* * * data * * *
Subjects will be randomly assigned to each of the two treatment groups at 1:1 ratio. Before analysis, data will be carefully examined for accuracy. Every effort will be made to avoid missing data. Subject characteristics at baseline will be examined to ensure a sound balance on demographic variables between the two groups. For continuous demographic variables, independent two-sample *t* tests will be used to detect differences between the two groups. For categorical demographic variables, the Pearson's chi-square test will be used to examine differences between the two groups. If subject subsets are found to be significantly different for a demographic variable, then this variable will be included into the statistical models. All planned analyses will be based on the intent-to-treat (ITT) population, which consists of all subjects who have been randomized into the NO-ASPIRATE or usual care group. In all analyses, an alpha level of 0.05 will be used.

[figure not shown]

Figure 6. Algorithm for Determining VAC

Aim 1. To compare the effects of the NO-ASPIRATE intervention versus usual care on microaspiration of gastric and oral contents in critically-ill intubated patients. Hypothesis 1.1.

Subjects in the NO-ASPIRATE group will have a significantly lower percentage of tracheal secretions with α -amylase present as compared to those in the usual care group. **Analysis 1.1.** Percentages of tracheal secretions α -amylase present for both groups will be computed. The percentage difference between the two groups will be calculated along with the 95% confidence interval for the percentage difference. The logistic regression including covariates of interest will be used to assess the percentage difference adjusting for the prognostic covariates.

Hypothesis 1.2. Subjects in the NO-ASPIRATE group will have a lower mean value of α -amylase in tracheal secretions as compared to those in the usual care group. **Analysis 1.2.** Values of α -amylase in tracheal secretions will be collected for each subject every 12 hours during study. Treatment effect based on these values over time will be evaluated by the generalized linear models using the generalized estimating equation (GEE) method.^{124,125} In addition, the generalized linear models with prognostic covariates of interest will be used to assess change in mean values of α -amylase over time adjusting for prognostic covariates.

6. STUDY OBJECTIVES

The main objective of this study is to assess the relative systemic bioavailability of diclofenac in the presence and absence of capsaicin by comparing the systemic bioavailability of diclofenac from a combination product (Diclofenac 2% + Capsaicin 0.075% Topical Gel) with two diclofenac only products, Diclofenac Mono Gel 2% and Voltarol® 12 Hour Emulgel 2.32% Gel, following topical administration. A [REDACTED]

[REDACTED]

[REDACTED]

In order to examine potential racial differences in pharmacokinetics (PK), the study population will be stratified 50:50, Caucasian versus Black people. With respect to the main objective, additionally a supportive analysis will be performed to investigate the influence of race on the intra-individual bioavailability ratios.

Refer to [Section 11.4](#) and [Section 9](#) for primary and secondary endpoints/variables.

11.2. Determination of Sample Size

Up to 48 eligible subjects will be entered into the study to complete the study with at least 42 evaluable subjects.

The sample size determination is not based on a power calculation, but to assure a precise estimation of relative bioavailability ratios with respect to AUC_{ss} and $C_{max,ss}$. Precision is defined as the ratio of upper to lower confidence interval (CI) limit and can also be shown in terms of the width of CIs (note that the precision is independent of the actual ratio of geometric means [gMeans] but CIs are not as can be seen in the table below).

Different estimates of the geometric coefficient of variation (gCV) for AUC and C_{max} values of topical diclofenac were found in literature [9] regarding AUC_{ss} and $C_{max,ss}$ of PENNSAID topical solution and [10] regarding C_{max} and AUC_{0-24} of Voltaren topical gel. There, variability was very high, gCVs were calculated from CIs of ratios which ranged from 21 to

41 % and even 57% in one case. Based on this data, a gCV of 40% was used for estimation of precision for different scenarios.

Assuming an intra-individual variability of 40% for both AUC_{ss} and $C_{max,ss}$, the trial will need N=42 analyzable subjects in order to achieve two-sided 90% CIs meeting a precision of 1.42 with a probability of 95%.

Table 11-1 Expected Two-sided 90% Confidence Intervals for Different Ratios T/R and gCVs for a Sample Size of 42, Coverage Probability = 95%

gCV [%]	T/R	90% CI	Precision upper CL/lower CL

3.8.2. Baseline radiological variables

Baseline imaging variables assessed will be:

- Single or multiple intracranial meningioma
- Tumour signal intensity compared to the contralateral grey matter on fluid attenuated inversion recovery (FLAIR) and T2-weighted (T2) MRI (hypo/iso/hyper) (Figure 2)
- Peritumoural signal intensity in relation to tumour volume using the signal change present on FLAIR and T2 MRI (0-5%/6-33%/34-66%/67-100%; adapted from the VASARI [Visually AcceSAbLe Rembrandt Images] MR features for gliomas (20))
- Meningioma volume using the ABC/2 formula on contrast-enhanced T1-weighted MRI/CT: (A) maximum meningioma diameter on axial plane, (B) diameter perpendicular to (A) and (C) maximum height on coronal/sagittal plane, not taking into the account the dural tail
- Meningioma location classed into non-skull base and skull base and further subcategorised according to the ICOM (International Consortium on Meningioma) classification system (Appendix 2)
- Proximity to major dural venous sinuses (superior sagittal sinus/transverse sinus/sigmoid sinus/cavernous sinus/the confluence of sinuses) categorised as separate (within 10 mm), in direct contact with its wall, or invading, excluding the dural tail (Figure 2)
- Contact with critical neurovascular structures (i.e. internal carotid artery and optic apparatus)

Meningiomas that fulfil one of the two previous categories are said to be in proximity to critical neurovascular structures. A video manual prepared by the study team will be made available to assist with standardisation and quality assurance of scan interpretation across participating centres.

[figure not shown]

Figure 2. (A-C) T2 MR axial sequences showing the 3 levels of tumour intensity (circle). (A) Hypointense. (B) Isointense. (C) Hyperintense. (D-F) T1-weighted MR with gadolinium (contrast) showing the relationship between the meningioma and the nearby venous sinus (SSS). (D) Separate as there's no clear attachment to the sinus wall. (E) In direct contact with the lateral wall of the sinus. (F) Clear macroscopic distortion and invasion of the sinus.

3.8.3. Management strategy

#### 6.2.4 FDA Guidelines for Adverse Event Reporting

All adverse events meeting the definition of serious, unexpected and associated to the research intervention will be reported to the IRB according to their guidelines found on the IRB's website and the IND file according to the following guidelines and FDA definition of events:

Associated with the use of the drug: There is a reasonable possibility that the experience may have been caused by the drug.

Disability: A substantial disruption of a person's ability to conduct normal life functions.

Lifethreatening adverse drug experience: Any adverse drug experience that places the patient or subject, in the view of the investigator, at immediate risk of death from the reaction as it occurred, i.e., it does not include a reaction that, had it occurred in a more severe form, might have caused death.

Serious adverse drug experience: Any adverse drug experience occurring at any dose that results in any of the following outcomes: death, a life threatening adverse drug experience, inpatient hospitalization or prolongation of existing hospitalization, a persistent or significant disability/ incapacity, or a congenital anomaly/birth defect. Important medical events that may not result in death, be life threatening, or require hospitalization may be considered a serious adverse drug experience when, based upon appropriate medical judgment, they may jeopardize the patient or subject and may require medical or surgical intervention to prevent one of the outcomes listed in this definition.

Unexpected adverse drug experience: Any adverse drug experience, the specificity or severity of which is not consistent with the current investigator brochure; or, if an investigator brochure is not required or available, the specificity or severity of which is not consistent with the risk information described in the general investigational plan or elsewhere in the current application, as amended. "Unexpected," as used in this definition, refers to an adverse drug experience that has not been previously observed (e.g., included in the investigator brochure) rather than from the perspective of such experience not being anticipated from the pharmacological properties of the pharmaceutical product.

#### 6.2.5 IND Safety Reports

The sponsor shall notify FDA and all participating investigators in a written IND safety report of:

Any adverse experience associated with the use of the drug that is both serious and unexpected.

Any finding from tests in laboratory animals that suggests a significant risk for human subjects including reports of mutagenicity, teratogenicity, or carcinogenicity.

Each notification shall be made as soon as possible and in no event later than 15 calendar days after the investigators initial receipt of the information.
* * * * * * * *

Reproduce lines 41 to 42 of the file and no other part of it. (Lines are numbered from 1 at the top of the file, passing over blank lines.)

#### 6.2.5 IND Safety Reports

The sponsor shall notify FDA and all participating investigators in a written IND safety report of: